What really matters in life?


Recently, the thought of the amount of time I have left on this earth has been on my mind. A good friend of mine, his brother just passed away at a young age, and this has spurred some talks between us. As my friend grieves, he has brought up the idea of how precious time is and that we need to treat every day as if its our last. I have been thinking this over and tried to relate this to myself. What if this was my last year on earth? Would I be happy with the way I lived my life?

This made me think of what my daily routine is like. It generally ranges from sleeping in a little to long, lounging around the house for a while, trying to get some type of physical activity in, going to the drive through to eat lunch, then heading off to work. My days off work are then filled with busy work, getting chores or tasks done, maybe taking advantage of one day to do something fun, and then beginning the cycle all over again. If I were to write a book on my life story of my adult years it would probably be very boring and consist mainly of the things I listed above, also including countless hours of watching netflix, being on my phone, procrastinating, and putting things off until tomorrow.

One of the main reasons I enjoy the idea of financial independence is that I realize that mandatory work will be optional. I will have the time to pursue the things I want to do, the energy to not be lazy everyday, and won’t be drowned down by the idea that I HAVE to go to work that day. While I don’t hate my job by any means I constantly find myself wondering “what if I didn’t have to go to work today, or for the next month, or the next year?” I dream of how I would utilize my time, the new things I could learn and pursue, the extra time I could spend with my family and friends, and the difference that my example could make in other people’s lives.

So while thinking of death can be a scary thing, I think it is very important to take a look at your life and think “am I really happy?” “Could I be doing other things instead of just working 9-5 for the next 20 or 30 years?”

A few months back I read the book “Your money or your life” by Vicki Robin. One of the main takeaways I had from this book is realizing that time is the most valuable thing we have. Everyday we live, our time is dwindling away and the choice you have to make is, how will you spend your time? Will it be mandatory work, netflix, being stressed, and paying bills? Or will you seize the opportunity to save your money, pursue goals, make memories, and be active.

I recently read a very inspiring story on Facebook that was written by a garbage man. This man stated that he had worked for 8 years and realized in that time he had only saved approx. $15,000. He realzed that he would have to work for the rest of his life at this rate and in turn found ways to cut spending and save more money resulting in saving $30,000 in his 9th year of work. This amount increased every year for the next 8 years as he got raises from his job. This man and his wife then had a baby boy only months later to find out his wife was diagnosed with brain cancer. The man’s wife ended up passing away approx. 1 year later but his financial security allowed him to leave work to live with her in a nursing home in her last living months. While this story is incredibly sad it illustrates the options that this man had and now has due to his decision to pursue finanicial independence. It gave him the option to spend as much time as possible with his wife before she passed away, and removed the stress of having to worry about bills and money in the process, especially while raising a young child.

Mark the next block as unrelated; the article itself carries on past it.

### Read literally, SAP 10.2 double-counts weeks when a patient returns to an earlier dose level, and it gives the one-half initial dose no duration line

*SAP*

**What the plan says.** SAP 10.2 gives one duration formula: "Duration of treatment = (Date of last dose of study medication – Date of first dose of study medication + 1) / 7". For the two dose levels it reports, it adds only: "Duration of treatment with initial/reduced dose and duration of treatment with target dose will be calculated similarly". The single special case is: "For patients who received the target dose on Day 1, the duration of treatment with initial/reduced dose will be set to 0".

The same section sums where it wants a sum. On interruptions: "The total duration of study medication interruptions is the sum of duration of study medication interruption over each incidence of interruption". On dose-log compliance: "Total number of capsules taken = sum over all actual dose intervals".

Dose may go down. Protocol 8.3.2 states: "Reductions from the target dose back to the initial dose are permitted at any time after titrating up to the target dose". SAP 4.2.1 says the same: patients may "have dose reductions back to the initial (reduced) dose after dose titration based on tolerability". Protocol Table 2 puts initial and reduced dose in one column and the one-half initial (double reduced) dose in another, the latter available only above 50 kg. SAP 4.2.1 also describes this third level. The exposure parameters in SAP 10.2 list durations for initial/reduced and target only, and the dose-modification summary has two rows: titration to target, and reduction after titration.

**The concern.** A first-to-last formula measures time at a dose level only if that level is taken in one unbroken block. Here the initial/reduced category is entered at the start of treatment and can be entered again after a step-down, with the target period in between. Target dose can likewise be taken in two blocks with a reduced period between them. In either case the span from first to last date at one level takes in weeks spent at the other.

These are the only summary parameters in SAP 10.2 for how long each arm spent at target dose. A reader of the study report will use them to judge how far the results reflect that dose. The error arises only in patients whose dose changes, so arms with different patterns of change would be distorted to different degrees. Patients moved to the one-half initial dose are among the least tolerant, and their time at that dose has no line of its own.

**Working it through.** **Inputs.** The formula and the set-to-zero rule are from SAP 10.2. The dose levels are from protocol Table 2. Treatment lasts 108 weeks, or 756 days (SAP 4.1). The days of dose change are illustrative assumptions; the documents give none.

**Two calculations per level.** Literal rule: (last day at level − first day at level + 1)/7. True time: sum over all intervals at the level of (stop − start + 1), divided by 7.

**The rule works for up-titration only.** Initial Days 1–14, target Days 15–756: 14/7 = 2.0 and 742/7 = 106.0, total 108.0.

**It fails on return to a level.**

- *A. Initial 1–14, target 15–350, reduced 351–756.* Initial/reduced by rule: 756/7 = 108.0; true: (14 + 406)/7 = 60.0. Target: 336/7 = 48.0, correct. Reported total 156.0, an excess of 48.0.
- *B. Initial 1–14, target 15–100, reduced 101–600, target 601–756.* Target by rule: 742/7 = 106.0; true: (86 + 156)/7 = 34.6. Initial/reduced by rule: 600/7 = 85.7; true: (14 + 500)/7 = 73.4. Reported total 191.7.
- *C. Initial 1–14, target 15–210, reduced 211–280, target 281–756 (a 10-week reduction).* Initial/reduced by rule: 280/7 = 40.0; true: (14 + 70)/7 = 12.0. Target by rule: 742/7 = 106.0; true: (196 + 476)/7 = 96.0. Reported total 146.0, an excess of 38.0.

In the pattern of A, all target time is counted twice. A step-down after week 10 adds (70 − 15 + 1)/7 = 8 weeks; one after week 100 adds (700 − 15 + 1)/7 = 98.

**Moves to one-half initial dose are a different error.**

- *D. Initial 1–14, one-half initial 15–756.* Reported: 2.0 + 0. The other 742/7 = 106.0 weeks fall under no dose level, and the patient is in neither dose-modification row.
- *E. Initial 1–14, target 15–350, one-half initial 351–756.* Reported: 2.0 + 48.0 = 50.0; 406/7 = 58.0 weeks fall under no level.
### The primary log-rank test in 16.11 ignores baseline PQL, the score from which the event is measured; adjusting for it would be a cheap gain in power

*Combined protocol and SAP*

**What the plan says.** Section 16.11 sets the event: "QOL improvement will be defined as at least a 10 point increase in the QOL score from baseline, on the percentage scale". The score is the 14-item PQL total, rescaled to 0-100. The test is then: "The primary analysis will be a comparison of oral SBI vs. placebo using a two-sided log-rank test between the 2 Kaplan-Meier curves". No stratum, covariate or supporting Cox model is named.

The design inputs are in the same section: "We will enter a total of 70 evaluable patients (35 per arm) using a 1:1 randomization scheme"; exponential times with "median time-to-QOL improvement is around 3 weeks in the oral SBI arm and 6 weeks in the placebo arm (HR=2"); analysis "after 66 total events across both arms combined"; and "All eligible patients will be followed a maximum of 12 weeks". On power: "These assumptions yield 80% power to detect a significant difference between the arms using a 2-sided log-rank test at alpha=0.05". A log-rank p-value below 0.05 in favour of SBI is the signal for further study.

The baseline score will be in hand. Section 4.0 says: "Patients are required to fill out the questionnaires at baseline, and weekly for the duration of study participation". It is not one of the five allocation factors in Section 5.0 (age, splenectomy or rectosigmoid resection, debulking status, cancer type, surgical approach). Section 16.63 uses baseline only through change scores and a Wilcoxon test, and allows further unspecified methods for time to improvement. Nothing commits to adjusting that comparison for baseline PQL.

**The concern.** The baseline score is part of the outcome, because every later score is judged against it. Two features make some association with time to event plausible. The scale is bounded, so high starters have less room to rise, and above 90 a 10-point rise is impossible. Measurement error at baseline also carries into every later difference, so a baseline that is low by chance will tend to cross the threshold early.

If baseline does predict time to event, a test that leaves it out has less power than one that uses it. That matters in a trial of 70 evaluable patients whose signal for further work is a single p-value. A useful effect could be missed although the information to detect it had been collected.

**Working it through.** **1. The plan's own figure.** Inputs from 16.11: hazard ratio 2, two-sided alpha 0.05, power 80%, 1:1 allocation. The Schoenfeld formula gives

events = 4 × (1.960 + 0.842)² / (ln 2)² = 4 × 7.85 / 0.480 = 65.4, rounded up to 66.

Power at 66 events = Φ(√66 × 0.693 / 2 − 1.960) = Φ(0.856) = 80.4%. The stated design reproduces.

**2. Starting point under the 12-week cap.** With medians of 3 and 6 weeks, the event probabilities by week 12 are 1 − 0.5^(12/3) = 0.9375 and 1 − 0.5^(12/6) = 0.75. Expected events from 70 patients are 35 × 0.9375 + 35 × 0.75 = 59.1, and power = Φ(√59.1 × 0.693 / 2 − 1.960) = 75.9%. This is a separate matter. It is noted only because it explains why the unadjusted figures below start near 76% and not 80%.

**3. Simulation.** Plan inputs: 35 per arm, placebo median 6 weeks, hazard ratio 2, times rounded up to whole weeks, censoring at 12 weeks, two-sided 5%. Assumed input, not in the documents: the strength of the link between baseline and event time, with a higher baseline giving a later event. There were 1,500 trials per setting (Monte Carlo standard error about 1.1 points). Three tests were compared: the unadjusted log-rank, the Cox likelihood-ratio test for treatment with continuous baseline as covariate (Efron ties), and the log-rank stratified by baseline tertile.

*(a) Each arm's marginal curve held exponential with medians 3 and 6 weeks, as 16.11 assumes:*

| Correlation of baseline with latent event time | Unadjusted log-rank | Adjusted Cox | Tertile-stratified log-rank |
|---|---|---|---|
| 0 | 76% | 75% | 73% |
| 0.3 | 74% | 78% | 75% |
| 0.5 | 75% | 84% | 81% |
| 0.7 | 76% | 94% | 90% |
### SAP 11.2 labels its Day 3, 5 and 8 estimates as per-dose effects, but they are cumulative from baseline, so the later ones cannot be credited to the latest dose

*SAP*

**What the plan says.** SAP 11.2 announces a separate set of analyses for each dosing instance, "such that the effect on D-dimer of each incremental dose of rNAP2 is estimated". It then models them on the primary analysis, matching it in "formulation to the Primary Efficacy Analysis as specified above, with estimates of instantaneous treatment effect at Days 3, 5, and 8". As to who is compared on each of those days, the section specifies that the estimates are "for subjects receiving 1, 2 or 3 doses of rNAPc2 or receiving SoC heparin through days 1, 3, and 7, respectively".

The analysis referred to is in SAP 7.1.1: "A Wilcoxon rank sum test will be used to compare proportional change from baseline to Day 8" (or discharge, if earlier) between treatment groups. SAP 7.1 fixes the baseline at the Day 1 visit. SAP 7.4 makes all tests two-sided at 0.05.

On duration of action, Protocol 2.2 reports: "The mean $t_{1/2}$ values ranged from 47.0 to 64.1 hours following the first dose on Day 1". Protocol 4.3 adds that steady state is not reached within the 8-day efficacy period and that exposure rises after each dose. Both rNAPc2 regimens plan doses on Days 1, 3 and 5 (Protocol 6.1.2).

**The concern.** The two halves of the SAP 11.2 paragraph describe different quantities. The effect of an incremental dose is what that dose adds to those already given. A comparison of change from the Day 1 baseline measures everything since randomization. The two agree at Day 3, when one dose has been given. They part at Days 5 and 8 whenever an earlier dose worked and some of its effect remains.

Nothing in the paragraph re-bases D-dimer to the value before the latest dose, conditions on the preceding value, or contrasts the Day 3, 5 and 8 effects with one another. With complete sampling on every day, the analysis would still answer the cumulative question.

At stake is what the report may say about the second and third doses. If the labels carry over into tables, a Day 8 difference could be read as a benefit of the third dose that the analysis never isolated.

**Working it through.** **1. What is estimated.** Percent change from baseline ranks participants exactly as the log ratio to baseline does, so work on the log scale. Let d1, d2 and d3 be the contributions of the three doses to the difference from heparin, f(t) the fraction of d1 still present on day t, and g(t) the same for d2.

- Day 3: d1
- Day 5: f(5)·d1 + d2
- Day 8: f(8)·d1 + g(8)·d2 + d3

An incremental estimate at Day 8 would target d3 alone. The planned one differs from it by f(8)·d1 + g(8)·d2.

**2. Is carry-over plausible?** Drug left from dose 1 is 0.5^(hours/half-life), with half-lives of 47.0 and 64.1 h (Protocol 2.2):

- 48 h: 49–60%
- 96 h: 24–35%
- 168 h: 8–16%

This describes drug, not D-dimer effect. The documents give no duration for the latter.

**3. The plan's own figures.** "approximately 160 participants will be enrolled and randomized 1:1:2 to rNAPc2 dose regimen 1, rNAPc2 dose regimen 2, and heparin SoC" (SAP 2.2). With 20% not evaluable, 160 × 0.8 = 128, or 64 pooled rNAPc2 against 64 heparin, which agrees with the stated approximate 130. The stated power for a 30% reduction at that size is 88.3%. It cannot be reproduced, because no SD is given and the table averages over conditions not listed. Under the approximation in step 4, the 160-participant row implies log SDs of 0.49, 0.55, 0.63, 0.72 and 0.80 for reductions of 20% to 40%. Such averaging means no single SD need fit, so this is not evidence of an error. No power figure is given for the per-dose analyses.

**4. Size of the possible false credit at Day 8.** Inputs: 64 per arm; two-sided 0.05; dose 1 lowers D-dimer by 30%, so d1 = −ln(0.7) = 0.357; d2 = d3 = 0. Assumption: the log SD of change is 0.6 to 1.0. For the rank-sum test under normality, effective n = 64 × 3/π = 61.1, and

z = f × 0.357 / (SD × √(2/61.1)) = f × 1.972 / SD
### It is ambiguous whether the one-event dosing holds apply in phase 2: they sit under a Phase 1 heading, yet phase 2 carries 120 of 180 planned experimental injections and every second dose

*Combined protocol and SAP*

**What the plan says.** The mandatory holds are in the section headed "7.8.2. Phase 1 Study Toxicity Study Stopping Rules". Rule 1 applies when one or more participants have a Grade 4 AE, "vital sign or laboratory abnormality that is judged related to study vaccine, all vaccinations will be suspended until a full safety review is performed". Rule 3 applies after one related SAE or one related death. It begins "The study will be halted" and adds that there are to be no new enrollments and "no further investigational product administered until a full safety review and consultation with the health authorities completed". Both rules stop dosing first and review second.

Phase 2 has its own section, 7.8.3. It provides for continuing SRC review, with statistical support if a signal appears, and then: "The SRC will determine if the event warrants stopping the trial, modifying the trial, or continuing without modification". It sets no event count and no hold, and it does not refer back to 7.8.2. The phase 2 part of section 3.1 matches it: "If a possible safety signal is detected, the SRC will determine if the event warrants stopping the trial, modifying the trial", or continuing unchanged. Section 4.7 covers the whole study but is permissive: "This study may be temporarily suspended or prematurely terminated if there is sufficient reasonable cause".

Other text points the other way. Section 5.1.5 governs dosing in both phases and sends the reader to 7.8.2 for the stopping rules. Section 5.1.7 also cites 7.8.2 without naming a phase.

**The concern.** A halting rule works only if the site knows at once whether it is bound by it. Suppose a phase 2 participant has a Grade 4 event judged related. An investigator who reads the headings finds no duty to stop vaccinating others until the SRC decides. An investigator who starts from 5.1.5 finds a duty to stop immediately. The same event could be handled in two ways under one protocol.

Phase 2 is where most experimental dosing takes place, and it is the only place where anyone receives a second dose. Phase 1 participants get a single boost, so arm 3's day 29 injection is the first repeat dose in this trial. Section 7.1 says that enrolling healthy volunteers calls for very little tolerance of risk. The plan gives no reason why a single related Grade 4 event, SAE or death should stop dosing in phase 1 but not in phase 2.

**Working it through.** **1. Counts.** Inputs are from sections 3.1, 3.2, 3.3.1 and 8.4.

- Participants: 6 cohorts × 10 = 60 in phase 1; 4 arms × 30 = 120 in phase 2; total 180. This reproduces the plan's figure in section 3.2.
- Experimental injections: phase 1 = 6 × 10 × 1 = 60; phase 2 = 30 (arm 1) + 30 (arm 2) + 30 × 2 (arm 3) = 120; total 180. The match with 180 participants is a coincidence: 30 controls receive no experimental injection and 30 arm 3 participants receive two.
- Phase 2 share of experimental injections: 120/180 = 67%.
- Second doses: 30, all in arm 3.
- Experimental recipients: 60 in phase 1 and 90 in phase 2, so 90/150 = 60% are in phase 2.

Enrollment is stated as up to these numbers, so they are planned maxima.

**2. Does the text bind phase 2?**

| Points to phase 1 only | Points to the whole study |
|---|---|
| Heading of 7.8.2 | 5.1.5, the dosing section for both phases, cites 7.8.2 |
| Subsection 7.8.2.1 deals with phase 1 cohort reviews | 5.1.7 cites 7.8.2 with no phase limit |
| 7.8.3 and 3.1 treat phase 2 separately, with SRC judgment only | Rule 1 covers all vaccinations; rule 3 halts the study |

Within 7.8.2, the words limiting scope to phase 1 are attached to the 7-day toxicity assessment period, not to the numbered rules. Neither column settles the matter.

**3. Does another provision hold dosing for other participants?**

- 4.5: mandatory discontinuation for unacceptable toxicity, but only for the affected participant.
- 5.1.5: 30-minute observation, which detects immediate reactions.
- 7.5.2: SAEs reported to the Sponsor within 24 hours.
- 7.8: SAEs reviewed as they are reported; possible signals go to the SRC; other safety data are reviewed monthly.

This is just another way to show that the pursuit of financial indepence is really not at all about the money, it is about the options, freedom, and stress relief it will bring you not only to live your life the way you want to live it, but to be able to face many challenges in life that come your way with confidence.

At the end of the day, or at the end of your life in this instance, what will matter most to you? Will it be that you owned expensive cars, a big house, had fancy clothes and shoes? Or will it be that you spent your life being free from material things and pursued the things that matter most in life like building and creating relationships, eliminating stress, spending time with your family, learning new things, helping others, and enriching yourself in as many ways as possible.

I’ll leave you with a quote from one of the wisest men I have come across

“Live as if you were to die tomorrow. Learn as if you were to live forever”. Naval Ravikant


4 comments on “What really matters in life?”

  1. Well said! When my wife and I first started discussing the FIRE movement we had this exact discussion. She had lost a close family member who we all thought was the healthiest person on the family. On my side then men don’t typically live very far into their 70’s. These two factors played a huge part in our decision to change our lifestyle and live life on our terms.


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